COVID-19 in Ottawa: The latest news on COVID-19 in Ottawa for Tuesday, October 5
Hello. Here is the latest news on COVID-19 and its impact on Ottawa.
Ottawa Public Health reported 31 new cases of COVID-19 on Monday
About 80 percent of education workers in Ontario have certified full immunization
High school students in the west struggle against plan to increase class sizes
COVID-19 in numbers in Ottawa (Ottawa Public Health data):
- New cases of COVID-19: 31 cases Monday
- Total number of COVID-19 cases: 30,048
- COVID-19 cases per 100,000 (previous seven days): 32.8
- Positivity rate in Ottawa: 1.9% (seven day average)
- Reproduction number: 1.04 (seven day average)
Who needs to take a test?
Ottawa Public Health says you can take a COVID-19 test at an assessment center, care clinic, or community testing site if any of the following apply to you:
You have symptoms of COVID-19;
You have been exposed to a confirmed case of the virus, as notified by Ottawa Public Health or notification of exposure through the COVID Alert app;
You are a resident or work in an environment experiencing a COVID-19 outbreak, as identified and informed by Ottawa Public Health;
You are a resident, worker or visitor of long-term care homes, retirement homes, homeless shelters or other places of gathering (for example: group homes, community-supported housing, communities or gathering places for people with disabilities, short-term rehabilitation, hospices and other shelters);
You are a person who identifies as a member of the First Nations, Inuit or Métis;
You are a person traveling to work in a remote First Nations, Inuit or Métis community;
You have received a preliminary positive result from a rapid test;
You are a patient and / or his first companion traveling abroad for medical treatment;
You are a farm worker;
You are an educator who cannot access pharmacy tests; Where
You are part of a targeted testing group as directed by the Chief Medical Officer of Health.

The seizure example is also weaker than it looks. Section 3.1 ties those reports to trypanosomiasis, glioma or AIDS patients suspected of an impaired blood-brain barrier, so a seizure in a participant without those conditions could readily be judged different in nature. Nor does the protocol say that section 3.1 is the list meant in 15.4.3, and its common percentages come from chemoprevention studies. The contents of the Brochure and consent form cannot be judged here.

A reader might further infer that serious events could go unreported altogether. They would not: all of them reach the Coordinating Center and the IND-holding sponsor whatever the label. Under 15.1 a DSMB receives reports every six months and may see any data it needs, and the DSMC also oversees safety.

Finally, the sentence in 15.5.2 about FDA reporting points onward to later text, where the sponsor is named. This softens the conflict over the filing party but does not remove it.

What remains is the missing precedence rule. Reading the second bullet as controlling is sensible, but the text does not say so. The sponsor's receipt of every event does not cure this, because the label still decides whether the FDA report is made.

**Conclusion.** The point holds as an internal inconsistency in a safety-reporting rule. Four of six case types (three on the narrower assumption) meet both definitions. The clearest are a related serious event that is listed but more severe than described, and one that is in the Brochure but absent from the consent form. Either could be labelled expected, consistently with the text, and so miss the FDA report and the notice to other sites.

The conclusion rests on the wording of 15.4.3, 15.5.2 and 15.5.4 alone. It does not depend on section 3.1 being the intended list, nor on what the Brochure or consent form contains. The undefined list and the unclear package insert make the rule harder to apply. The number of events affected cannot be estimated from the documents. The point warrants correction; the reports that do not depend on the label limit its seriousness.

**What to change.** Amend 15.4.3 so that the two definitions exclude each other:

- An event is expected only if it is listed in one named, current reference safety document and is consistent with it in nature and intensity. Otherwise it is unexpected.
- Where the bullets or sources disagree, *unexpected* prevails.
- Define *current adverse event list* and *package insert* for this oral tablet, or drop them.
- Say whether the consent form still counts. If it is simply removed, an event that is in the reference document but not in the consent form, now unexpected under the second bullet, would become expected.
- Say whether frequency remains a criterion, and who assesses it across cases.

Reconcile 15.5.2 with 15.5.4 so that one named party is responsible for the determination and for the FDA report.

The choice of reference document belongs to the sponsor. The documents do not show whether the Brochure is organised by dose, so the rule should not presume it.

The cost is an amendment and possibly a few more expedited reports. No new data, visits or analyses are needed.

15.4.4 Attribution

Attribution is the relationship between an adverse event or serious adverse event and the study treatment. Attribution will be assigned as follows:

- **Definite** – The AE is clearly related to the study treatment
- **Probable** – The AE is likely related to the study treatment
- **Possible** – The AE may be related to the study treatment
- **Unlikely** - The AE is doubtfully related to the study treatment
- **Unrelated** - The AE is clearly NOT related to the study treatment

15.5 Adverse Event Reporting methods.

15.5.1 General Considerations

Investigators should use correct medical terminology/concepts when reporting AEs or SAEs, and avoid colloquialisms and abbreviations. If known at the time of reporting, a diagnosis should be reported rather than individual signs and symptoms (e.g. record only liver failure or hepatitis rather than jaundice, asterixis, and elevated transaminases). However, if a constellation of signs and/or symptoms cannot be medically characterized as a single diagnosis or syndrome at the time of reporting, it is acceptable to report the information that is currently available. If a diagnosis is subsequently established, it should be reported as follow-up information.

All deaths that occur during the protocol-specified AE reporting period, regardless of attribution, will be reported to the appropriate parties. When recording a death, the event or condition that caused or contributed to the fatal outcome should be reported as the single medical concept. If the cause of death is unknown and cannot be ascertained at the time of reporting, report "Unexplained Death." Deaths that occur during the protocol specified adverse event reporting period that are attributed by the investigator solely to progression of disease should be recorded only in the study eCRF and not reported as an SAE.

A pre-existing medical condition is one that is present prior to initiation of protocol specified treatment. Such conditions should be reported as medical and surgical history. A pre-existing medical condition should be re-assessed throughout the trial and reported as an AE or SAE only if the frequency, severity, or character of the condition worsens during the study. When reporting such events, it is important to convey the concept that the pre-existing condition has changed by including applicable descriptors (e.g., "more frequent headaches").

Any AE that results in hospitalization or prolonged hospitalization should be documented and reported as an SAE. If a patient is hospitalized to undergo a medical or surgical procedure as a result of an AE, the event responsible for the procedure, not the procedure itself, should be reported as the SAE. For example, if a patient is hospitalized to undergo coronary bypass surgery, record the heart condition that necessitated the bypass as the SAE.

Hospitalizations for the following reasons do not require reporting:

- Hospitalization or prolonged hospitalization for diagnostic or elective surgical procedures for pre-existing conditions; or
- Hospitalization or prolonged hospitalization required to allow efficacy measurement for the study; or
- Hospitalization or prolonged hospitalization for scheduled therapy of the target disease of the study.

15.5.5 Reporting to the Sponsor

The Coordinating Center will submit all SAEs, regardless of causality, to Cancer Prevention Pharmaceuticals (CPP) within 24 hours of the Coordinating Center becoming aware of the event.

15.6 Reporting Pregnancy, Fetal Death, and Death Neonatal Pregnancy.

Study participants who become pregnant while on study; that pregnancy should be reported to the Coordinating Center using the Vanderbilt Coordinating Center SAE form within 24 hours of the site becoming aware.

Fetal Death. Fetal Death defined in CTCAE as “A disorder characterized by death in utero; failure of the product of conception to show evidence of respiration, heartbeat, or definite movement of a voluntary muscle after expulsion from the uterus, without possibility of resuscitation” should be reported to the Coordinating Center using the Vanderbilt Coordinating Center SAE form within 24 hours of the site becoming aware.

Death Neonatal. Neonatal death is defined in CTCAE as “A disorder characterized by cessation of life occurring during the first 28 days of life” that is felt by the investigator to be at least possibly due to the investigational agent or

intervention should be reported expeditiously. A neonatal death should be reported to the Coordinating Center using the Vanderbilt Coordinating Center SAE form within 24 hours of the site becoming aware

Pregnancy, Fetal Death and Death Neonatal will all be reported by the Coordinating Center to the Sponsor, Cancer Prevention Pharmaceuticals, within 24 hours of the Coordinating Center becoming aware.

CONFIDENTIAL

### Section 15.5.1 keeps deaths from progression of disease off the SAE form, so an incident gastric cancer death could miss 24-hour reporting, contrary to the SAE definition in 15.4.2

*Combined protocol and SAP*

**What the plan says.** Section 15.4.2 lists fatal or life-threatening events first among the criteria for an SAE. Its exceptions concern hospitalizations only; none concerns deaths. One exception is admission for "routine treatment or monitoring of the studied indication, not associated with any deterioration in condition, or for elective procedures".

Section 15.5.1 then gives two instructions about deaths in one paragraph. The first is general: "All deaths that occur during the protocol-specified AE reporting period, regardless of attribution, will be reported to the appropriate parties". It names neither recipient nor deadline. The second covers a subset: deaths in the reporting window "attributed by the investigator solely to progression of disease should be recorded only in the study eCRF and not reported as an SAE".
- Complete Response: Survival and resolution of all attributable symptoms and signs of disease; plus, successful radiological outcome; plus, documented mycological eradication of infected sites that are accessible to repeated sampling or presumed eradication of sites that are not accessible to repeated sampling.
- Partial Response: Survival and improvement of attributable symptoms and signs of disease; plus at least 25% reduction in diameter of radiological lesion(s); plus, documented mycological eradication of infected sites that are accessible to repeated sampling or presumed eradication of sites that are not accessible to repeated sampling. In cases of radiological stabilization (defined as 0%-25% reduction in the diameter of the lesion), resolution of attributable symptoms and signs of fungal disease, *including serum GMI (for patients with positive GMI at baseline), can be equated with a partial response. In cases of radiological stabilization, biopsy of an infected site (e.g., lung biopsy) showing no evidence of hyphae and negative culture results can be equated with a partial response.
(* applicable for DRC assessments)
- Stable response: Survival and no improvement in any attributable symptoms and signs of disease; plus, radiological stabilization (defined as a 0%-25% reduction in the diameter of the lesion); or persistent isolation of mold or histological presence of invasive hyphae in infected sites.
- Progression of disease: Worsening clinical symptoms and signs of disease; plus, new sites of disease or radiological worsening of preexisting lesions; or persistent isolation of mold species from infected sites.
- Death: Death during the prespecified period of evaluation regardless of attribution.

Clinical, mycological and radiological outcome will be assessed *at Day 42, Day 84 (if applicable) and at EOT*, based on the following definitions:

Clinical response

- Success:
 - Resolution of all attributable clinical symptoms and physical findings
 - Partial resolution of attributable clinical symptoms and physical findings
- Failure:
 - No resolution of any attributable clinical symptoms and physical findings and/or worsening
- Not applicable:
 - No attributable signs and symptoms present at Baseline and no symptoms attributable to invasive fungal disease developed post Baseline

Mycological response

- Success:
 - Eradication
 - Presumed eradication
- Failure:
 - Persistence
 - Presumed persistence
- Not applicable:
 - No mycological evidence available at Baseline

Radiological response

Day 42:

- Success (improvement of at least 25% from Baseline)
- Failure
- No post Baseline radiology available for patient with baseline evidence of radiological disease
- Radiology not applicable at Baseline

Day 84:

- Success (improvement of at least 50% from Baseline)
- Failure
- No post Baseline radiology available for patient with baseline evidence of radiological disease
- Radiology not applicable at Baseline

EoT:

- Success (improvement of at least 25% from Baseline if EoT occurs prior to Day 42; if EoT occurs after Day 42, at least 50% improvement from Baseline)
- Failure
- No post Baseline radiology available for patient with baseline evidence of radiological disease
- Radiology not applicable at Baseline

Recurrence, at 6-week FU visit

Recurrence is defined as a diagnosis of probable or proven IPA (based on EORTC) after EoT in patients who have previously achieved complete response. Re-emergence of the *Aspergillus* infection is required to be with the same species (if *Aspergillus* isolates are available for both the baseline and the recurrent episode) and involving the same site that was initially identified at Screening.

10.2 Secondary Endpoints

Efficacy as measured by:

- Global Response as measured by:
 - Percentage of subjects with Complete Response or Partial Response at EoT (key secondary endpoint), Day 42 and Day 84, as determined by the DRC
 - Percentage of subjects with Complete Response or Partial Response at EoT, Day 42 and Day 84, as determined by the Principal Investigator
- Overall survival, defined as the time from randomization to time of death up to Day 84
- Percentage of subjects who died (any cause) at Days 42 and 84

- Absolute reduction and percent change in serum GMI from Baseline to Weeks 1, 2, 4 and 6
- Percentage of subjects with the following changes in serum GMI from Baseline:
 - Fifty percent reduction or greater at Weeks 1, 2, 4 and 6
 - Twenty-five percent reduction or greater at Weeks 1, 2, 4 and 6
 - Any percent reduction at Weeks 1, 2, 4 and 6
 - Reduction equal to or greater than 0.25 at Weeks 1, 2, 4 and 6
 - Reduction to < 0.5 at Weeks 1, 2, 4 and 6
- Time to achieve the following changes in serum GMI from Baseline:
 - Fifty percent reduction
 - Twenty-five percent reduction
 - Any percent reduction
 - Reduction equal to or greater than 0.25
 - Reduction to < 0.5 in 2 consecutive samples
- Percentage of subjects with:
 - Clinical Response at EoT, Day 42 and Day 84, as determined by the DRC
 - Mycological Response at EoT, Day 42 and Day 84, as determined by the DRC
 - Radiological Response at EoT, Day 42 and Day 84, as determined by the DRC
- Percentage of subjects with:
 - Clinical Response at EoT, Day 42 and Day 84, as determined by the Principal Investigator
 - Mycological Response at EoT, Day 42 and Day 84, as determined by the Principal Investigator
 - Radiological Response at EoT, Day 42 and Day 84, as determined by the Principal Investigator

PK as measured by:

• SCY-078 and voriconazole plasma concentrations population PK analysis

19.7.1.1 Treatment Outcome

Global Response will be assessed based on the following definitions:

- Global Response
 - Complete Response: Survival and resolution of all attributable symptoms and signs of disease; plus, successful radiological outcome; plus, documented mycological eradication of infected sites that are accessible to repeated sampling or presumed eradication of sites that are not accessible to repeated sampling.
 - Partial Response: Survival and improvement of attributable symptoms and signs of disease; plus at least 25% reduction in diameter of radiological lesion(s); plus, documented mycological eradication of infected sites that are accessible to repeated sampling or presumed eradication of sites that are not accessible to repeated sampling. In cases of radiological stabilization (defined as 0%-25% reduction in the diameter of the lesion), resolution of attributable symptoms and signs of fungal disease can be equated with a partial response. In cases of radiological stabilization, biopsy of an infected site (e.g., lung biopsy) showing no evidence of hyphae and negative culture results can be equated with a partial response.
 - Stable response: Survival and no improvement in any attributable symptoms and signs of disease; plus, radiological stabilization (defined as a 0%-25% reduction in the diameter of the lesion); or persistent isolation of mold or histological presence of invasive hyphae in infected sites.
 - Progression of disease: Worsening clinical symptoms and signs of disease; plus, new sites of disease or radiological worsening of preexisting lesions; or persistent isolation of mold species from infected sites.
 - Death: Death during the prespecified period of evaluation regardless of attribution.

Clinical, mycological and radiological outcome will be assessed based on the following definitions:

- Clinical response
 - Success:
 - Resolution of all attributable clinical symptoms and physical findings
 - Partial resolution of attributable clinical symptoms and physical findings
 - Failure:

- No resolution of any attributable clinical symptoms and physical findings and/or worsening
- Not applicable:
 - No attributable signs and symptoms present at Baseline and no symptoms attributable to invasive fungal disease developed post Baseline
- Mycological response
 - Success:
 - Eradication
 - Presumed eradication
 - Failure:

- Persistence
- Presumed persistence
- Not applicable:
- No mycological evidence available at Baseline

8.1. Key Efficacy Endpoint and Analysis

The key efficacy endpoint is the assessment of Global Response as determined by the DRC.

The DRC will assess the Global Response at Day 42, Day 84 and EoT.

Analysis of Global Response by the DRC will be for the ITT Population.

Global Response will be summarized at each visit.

Long-term care staff, caregivers, volunteers, and visitors who are fully immune to COVID-19 are not required to take a negative COVID-19 test before entering or visiting a long-term care home duration.
Where to get tested for COVID-19 in Ottawa:
There are several sites for COVID-19 testing in Ottawa. To make an appointment, visit https://www.ottawapublichealth.ca/en/shared-content/assessment-centres.aspx
Temporary COVID-19 assessment test at McNabb Arena on Percy Street: open daily 11 a.m. to 7 p.m.
The Brewer Ottawa Hospital / CHEO Assessment Center: Open Monday to Friday 10 a.m. to 5:30 p.m. Saturday and Sunday 8:30 a.m. to 3:30 p.m.
COVID-19 Drive-Thru Assessment Center at 300 Coventry Road: open seven days a week from 10 a.m. to 5:30 p.m.
The Moodie Care and Testing Center: Open Monday to Friday 8 a.m. to 3:30 p.m.
The Ray Friel care and screening center: Open Monday to Friday 8 a.m. to 3 p.m.
North Grenville (Kemptville) COVID-19 Assessment Center – 15 Campus Drive: Open Monday to Friday 9 a.m. to 5 p.m. Sunday 9 a.m. to 1 p.m.
Downtown Community Health Center: Open Monday, Tuesday, Wednesday, Friday 9 a.m. to 4 p.m.
Sandy Hill Community Health Center: Open Monday to Friday 9 a.m. to 3 p.m.
Somerset West Community Health Center: Open 9 a.m. to 4 p.m. Monday to Wednesday, 1 p.m. to 4 p.m. Thursday, and 9 a.m. to 2:30 p.m. Friday
COVID-19 screening tool:
The COVID-19 Screening Tool for Schools in Ottawa and Eastern Ontario. All students, teachers and school staff must complete the Daily COVID-19 School Screening Tool.
Classic symptoms: fever, new or worsening cough, shortness of breath
Other symptoms: sore throat, difficulty swallowing, new loss of taste or smell, nausea, vomiting, diarrhea, abdominal pain, pneumonia, new or unexplained runny nose or nasal congestion
Less common symptoms: unexplained fatigue, muscle pain, headache, delirium, chills, red / inflamed eyes, croup
Ottawa Public Health reports the lowest number of new cases of COVID-19 in nearly a week, a day after the city surpassed 30,000 total cases of the virus.
Ontario’s education minister says about 80 percent of school staff have certified that they are fully vaccinated against COVID-19.
This is roughly the percentage of immunization observed in the eligible population province-wide.
A group of students from a Nepean high school are fighting for what they say is a safer learning environment.
“It will be very difficult to keep a social distance and stay in a class of 28; we’re in laptops too, ”said Anna Reynolds, a grade 7 student at Sir Robert Borden High School.
The 12-year-old, along with a collection of friends, is fighting the school reorganization that would see their class from 22 go up to 28.